Book Hangovers and What I've Read this Month
I am experiencing a book hangover right now. Not the kind of hangover that comes from staying up all and boozing it up with friends. It’s just a feeling of apathy for books that I get once I finish reading one. Just like how the morning after a party you couldn’t stand a drink. I think I need some time to recover and relax.
Does anyone else get a book hangover? Did you discover a cure? For me, I find that what really gets me over my book hangover is to switch lanes entirely. I just picked up an old copy of Monocle magazine and I feel quite refreshed! Now I just have to wait until my next read captures my attention and ensnares me.
As far as my TBR (to be read) list goes, I have my eye on the novelizations of Welcome to Nightvale podcasts that came out recently. Nothing else has really gotten my attention yet as I’m currently book hungover. Here are two brief reviews of some of my favourite books I’ve read this month.
Gold Fame Citrus
first published on amreading
This is an incredible first novel written by the young and talented Claire Vaye Watkins. It’s a love story and end of the world story. A drought has gripped California and only a few holdouts remain, living on rations and scavenging the rest. A young couple, Luz and Ray, find their love blossoming in this god-forsaken place. Suddenly they encounter a reason to leave and their journey begins.
The book was gripping and a real pleasure to read start to finish. I was reminded of John Steinbeck and Joan Didion in the sense of how they portray and embody the spirit and nature of California. It’s basically a near-future post-apocalyptic Grapes of Wrath. If you remember correctly, Steinbeck’s novel follows a family forced to leave their farm and go west for work in California. The heartbreaking portrait of an American tragedy amidst the Dust Bowl migration.
Gold Fame Citrus takes this dust bowl to an extreme. Most of the Western United States is a dessert and the once verdant California is now dying. Californians, now pejoratively called Mojavs, are environmental refugees in their own country.
Their dilapidated house is just one amidst a post-apocalyptic Los Angeles. Dry, hot, filthy, and dangerous. They are horribly unhealthy, barely have any access to water, and dig out their own toilets. Los Angeles is at the edge of a boundless desert separating them from the east coast. Once they journey out of L.A., the story shifts like sand to a new plot that's hauntingly familiar.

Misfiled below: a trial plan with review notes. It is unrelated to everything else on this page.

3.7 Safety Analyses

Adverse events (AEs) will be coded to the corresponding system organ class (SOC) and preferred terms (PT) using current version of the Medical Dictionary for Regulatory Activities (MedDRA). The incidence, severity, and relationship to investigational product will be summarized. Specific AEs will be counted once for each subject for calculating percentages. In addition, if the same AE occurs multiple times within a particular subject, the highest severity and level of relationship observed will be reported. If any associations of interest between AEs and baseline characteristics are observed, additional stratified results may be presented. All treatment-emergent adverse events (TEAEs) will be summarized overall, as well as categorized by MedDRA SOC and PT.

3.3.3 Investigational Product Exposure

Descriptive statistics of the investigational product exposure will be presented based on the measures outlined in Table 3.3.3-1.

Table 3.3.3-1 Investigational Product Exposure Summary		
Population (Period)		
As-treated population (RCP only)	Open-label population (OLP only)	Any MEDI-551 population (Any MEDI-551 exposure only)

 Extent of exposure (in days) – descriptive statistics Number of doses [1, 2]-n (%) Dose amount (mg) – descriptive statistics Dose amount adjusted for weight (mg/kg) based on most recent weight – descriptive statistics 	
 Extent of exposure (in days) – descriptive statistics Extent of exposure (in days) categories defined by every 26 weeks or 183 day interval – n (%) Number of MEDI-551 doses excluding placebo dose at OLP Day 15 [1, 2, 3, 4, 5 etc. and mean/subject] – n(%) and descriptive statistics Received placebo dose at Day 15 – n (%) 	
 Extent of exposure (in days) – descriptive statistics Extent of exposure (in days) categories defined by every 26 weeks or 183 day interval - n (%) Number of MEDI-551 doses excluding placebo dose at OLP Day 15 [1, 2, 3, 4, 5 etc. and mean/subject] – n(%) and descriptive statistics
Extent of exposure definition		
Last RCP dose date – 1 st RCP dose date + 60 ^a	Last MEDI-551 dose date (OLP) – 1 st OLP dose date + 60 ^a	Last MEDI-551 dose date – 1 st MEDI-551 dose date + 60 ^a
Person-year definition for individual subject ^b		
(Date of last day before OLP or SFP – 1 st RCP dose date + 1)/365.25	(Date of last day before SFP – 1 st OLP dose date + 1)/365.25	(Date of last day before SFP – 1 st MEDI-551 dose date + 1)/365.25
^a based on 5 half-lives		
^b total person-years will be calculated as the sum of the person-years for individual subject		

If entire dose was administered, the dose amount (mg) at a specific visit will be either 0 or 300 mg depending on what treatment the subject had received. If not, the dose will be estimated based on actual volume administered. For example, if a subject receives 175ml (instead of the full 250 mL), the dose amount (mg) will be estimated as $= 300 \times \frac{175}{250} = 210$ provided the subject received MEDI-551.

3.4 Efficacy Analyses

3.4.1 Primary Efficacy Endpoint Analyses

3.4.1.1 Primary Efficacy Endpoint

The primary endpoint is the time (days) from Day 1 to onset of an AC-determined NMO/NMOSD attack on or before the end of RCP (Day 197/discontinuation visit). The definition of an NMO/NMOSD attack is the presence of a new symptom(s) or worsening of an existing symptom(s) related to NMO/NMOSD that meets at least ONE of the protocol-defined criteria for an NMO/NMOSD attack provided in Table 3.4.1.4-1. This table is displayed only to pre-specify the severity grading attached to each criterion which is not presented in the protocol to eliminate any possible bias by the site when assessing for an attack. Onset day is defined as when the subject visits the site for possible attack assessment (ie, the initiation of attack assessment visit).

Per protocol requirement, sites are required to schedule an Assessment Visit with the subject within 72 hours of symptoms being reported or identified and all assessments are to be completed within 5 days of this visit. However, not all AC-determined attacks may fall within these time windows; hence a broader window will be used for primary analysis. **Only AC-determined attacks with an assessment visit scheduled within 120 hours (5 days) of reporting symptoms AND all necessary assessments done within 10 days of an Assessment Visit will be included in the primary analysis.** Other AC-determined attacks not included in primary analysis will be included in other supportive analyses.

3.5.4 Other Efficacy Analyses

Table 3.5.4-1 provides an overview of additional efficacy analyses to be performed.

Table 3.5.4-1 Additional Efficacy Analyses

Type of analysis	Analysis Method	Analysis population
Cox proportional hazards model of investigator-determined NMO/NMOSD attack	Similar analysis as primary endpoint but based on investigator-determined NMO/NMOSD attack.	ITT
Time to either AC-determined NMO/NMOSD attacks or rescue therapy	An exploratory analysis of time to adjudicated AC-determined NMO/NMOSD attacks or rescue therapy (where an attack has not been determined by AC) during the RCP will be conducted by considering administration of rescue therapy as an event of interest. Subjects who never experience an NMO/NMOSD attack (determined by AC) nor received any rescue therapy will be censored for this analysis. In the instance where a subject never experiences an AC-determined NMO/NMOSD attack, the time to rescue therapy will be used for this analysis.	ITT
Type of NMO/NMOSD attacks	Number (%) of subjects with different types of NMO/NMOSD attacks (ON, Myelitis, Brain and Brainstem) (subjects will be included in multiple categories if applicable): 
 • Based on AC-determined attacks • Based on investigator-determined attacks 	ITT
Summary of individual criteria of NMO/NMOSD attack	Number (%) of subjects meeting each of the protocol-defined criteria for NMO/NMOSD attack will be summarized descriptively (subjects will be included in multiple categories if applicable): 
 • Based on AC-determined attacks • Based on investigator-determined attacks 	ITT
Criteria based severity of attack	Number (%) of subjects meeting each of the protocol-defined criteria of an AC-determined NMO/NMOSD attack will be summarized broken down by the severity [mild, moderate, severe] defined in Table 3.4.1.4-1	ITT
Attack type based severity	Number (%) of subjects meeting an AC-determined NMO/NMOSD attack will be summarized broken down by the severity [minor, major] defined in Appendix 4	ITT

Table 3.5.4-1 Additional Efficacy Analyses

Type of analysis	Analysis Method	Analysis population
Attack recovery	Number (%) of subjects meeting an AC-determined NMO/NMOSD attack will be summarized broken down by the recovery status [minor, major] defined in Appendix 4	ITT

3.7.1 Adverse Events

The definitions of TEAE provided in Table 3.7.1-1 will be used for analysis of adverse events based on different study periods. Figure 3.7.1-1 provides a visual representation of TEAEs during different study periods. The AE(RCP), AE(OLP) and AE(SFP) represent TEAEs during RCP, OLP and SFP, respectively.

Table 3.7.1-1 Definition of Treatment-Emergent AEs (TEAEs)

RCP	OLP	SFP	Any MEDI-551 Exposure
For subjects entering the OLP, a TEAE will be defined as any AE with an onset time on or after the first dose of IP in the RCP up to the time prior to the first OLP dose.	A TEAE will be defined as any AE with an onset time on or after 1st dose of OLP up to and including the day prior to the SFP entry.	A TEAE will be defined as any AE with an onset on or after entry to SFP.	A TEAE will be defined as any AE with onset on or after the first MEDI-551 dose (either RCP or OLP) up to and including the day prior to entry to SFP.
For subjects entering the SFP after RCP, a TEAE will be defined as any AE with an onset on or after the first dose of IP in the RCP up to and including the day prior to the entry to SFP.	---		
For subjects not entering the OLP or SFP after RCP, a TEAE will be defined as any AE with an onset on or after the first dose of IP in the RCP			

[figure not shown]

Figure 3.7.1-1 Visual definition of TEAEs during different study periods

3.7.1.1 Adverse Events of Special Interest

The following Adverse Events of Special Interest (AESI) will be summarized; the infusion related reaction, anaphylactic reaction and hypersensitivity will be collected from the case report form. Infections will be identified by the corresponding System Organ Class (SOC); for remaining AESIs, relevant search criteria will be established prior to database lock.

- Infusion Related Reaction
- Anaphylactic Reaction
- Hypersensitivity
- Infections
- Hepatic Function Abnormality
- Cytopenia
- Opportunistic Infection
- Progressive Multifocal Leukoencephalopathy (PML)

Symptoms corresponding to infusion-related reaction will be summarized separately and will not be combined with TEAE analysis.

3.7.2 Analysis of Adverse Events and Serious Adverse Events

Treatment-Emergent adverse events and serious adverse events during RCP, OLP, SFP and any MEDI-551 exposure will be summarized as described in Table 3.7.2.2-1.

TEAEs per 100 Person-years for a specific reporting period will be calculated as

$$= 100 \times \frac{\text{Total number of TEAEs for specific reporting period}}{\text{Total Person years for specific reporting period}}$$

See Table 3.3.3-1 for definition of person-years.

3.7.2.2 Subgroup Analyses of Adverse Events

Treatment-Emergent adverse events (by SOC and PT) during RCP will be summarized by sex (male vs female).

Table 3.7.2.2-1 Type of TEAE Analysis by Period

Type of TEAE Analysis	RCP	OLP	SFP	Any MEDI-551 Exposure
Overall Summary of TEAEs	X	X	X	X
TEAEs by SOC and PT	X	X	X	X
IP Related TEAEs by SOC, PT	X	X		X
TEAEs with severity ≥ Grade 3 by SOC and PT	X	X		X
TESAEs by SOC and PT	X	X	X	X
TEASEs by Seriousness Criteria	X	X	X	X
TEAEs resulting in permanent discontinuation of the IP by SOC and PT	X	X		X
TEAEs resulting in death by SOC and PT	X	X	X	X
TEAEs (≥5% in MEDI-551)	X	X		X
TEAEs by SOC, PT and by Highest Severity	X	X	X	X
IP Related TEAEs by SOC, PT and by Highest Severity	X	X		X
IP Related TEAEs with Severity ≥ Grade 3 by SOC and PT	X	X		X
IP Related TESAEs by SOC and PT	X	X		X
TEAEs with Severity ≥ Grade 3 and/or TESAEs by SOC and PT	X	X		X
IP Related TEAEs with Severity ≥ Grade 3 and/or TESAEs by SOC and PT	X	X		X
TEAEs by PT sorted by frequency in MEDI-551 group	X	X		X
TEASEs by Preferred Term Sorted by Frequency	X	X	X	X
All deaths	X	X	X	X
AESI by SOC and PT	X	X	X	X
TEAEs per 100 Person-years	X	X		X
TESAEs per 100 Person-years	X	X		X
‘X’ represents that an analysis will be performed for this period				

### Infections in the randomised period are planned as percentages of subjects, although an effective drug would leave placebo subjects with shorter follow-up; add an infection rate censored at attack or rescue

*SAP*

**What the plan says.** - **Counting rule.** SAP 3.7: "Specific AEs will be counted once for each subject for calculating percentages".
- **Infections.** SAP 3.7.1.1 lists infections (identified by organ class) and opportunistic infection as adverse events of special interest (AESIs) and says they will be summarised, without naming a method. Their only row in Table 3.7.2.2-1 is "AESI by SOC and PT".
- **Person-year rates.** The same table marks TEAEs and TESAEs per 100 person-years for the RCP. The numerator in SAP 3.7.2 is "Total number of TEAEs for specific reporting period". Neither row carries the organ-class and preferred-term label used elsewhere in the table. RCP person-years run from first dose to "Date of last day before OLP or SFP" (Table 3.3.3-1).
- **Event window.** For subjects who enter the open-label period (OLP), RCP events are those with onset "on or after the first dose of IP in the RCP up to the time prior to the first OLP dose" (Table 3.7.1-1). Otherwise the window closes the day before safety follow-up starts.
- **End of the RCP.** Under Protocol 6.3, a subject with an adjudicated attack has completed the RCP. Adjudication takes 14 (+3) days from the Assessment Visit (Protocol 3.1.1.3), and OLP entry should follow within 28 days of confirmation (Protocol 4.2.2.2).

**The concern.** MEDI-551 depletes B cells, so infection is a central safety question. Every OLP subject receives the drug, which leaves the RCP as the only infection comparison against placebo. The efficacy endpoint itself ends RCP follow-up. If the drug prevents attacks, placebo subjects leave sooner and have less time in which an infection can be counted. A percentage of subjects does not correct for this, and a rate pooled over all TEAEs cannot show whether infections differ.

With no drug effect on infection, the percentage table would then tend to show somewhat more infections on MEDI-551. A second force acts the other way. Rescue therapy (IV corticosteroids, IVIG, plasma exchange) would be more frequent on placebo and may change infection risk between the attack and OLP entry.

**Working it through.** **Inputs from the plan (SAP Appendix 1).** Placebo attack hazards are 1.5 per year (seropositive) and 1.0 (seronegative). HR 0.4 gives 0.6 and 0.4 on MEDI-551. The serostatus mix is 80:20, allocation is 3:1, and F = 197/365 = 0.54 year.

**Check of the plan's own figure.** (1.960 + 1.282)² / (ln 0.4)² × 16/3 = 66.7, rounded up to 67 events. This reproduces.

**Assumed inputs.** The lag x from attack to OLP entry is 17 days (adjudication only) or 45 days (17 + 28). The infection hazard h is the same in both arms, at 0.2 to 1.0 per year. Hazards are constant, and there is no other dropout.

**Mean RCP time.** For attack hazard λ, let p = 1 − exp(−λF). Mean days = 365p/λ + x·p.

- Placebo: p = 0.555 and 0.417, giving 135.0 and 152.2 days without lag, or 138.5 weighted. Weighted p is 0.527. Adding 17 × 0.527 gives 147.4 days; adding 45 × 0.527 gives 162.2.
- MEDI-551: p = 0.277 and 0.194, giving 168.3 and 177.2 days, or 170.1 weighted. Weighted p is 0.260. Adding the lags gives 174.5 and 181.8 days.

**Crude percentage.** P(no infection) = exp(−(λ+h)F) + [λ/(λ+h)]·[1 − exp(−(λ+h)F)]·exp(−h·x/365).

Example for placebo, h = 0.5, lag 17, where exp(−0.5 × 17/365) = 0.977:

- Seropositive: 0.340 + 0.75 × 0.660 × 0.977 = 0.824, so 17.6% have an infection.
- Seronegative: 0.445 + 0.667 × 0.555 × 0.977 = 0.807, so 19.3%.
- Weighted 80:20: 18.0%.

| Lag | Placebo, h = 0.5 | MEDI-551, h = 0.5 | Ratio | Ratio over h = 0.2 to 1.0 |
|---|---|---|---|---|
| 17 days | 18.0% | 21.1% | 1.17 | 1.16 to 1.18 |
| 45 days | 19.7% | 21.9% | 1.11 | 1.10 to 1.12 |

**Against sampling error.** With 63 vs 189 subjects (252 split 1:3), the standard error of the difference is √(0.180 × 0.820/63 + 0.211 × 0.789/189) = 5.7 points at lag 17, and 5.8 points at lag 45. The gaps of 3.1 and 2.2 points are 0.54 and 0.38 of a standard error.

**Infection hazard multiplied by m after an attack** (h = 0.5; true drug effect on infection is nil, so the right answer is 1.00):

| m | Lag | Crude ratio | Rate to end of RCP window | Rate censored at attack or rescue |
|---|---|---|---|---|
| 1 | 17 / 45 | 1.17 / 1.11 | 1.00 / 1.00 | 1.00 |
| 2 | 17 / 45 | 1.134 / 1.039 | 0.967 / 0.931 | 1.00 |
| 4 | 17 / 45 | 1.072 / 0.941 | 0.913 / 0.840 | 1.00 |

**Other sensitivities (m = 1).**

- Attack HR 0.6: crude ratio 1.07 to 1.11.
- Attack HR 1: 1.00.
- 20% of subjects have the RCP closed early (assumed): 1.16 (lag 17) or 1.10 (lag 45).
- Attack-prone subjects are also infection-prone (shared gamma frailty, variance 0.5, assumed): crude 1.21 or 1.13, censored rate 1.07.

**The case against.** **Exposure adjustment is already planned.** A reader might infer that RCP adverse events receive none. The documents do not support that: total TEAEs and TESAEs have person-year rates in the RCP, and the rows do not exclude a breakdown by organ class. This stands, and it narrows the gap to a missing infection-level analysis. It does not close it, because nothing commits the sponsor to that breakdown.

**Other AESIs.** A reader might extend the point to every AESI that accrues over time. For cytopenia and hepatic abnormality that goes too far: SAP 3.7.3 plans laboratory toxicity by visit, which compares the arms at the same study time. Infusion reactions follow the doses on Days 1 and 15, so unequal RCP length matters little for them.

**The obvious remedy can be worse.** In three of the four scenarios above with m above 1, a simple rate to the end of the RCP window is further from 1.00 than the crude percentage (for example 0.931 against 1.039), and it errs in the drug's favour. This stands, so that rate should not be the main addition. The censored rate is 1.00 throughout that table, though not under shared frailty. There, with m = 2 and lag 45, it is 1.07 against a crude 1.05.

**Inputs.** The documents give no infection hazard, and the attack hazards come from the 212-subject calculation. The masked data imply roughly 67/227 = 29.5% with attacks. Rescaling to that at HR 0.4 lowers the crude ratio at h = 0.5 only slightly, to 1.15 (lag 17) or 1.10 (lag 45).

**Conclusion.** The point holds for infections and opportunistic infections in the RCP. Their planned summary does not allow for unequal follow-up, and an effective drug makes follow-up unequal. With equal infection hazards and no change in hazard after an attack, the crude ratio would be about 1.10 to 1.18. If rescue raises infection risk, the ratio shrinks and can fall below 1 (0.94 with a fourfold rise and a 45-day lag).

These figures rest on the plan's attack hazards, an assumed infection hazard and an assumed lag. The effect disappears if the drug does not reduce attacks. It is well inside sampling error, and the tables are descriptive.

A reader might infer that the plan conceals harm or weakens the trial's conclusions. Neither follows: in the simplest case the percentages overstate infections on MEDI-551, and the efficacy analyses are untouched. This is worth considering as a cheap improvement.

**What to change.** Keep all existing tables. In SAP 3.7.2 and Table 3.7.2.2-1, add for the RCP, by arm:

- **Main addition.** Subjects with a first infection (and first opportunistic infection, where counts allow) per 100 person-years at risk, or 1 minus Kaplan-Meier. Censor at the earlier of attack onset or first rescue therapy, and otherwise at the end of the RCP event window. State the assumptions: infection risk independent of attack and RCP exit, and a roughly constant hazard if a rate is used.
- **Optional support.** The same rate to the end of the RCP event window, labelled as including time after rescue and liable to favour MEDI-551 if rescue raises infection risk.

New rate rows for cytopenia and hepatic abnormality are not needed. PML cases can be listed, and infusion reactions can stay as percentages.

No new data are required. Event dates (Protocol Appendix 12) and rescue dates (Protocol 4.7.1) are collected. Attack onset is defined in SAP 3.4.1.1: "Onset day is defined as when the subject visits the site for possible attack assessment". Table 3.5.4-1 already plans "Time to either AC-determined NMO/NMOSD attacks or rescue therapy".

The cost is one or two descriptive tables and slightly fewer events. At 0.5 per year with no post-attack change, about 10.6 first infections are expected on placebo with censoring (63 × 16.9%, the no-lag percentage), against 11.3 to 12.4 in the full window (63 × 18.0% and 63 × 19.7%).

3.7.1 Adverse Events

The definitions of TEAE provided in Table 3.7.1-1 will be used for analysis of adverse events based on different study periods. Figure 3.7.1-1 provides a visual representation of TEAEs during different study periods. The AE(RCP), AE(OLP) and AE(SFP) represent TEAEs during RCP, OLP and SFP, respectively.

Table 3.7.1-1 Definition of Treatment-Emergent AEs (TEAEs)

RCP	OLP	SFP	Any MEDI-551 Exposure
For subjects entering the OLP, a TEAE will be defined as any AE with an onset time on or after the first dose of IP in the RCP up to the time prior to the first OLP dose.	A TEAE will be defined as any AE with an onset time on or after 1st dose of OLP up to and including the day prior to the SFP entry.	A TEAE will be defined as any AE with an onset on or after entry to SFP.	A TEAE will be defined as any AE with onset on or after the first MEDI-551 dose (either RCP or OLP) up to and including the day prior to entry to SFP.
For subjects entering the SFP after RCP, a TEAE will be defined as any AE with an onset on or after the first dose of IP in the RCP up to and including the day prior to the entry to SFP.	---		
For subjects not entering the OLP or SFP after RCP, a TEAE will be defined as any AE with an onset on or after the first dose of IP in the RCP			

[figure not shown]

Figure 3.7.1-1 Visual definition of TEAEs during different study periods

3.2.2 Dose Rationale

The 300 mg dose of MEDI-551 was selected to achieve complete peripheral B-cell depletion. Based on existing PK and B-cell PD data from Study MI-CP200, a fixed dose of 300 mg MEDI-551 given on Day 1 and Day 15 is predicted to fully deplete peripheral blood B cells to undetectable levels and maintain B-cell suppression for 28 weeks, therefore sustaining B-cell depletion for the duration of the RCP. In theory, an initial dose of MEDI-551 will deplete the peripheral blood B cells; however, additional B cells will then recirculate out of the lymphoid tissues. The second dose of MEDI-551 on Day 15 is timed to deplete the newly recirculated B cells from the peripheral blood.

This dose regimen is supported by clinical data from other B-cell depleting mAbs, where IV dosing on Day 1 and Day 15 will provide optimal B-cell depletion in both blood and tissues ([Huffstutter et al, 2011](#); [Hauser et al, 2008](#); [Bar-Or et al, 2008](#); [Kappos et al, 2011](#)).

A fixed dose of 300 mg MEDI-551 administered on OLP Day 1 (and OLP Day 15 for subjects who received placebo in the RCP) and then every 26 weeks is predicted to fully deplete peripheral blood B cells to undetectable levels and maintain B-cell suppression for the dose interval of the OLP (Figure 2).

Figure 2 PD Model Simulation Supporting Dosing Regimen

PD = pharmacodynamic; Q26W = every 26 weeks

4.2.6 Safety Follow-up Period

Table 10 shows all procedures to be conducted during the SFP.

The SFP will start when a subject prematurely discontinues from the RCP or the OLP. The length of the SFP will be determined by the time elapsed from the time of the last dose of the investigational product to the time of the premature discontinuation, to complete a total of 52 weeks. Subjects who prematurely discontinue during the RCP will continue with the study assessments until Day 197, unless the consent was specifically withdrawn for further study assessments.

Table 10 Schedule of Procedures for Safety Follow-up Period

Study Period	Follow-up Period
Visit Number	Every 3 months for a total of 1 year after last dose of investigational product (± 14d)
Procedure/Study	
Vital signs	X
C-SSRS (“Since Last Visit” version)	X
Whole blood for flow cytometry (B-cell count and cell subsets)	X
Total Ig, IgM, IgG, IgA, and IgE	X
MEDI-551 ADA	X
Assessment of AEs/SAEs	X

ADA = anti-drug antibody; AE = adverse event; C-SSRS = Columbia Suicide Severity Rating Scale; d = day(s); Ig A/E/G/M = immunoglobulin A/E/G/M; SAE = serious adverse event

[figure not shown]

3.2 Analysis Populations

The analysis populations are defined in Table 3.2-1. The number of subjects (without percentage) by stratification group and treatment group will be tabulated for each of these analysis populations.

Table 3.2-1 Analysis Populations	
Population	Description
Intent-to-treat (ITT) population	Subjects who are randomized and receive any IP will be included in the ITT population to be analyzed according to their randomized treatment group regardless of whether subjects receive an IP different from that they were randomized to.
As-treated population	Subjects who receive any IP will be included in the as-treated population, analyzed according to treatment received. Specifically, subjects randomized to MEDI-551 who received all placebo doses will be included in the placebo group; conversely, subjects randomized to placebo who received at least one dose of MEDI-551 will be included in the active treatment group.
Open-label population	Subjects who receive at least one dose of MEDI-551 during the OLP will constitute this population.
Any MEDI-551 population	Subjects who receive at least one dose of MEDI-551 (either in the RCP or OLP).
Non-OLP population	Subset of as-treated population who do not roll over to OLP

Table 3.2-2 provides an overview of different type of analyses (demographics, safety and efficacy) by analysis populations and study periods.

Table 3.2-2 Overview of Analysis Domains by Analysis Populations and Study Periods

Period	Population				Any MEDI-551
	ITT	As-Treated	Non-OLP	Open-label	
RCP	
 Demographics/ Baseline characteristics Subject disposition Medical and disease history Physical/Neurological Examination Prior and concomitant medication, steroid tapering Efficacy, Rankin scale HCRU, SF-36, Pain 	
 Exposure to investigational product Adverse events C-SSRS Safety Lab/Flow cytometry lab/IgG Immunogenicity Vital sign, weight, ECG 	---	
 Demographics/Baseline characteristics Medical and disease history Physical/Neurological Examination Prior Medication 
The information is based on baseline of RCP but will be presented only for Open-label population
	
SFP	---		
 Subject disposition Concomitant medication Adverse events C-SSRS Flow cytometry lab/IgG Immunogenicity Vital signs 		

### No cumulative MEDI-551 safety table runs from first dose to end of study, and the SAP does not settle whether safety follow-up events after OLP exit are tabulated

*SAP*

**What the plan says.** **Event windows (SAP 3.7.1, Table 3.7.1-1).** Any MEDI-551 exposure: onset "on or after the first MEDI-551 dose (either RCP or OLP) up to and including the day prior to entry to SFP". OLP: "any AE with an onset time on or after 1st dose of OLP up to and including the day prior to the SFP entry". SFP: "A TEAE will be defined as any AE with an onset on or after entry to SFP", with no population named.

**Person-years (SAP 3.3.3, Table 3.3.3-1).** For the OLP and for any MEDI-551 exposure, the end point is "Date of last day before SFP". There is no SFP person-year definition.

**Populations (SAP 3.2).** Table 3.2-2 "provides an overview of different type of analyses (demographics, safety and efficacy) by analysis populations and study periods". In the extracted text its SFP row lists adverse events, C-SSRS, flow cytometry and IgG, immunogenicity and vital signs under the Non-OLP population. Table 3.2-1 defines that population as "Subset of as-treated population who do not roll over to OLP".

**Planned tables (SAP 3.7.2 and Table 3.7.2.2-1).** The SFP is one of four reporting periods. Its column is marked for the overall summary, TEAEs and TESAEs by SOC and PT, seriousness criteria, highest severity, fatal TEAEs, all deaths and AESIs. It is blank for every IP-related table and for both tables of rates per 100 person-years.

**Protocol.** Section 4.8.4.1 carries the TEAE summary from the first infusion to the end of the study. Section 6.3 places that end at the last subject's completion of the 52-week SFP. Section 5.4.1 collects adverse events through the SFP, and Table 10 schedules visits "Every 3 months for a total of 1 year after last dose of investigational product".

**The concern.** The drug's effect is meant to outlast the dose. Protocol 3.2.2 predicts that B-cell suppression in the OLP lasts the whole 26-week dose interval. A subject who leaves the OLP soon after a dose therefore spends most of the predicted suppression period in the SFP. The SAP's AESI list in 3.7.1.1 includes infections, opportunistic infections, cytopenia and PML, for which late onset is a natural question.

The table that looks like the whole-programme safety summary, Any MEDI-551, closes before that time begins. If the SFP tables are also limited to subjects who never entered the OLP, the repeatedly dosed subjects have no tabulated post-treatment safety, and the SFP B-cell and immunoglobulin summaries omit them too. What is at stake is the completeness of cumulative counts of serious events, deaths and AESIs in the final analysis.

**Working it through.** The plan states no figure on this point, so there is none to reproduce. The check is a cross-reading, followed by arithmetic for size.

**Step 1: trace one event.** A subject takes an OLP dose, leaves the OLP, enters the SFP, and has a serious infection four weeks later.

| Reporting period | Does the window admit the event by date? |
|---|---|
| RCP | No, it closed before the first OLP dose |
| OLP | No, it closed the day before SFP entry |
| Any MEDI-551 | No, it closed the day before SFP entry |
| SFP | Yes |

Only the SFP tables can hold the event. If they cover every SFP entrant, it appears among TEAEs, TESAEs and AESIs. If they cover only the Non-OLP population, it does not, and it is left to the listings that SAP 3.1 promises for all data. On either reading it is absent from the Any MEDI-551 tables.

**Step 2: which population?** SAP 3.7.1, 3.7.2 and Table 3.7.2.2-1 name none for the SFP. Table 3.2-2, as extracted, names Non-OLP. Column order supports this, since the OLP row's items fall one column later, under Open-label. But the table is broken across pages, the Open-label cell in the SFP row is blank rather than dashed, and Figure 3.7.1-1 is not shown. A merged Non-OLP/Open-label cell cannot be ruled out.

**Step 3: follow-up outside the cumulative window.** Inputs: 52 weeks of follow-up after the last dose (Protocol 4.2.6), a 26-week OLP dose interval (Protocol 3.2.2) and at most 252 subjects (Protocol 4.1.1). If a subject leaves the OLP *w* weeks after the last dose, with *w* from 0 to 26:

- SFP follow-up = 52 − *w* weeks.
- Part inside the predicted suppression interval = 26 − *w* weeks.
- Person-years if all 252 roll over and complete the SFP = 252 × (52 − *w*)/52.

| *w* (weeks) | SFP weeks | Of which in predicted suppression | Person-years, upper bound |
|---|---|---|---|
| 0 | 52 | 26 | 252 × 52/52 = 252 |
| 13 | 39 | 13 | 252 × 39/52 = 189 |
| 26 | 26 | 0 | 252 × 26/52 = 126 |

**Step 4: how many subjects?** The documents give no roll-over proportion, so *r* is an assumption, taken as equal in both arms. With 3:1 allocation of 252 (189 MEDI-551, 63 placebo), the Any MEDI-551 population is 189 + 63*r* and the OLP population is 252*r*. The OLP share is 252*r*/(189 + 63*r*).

I love this book because it is unflinching in its look at the United States. It's a veiled commentary on its cultural ethos and mythology. The author is critical of the treatment of veterans and prisoners in the United States. As the story progresses, the style of the book changes. It's a fun and experimental read.
This book attracted my attention because it won this years’ international man booker prize. Translated from its original Korean, the prose is simple and poetic. In three acts, the slim novel portrays one woman’s breakdown from the perspective of three of her family members.
In the first act, Young-hye’s husband tells of his wife’s strange behavior after her sudden decision to stop eating meat after a dream she had. Her behavior infuriates her husband as she slacks in her role as housekeeper and wife. This part of the book is interspersed with poetic sections of her terrifying dreams about blood, meat, and killing. She starts to withdraw. Confronted by her family by means of a violent and violating act, Young-hye, like a trapped animal, lashes out.
The second act is told from the perspective of her brother in law. An artist who has long struggled for his next subject, he becomes obsessed with Young-hye, having graphic and disturbing sexual fantasies about her. Showing another side of her descent away from humanity, this section gives us clues as to what she is reaching for through her rebellion and refusal to accept her traditional and acceptable roles.
The third act is told by her sister who is herself holding on by a thread while her sister’s decisions have reached dangerous consequences. Abstaining from every worldly and human comfort and desire, Young-hye is in trouble.
This book was disturbing in every sense of the word. The pacing of the novel is incredible with each act dully opening and unfolding and deteriorating towards a manic ending. For me, the novel is a reminder of the fragility of social and societal norms and a commentary on how we cling meaninglessly to them.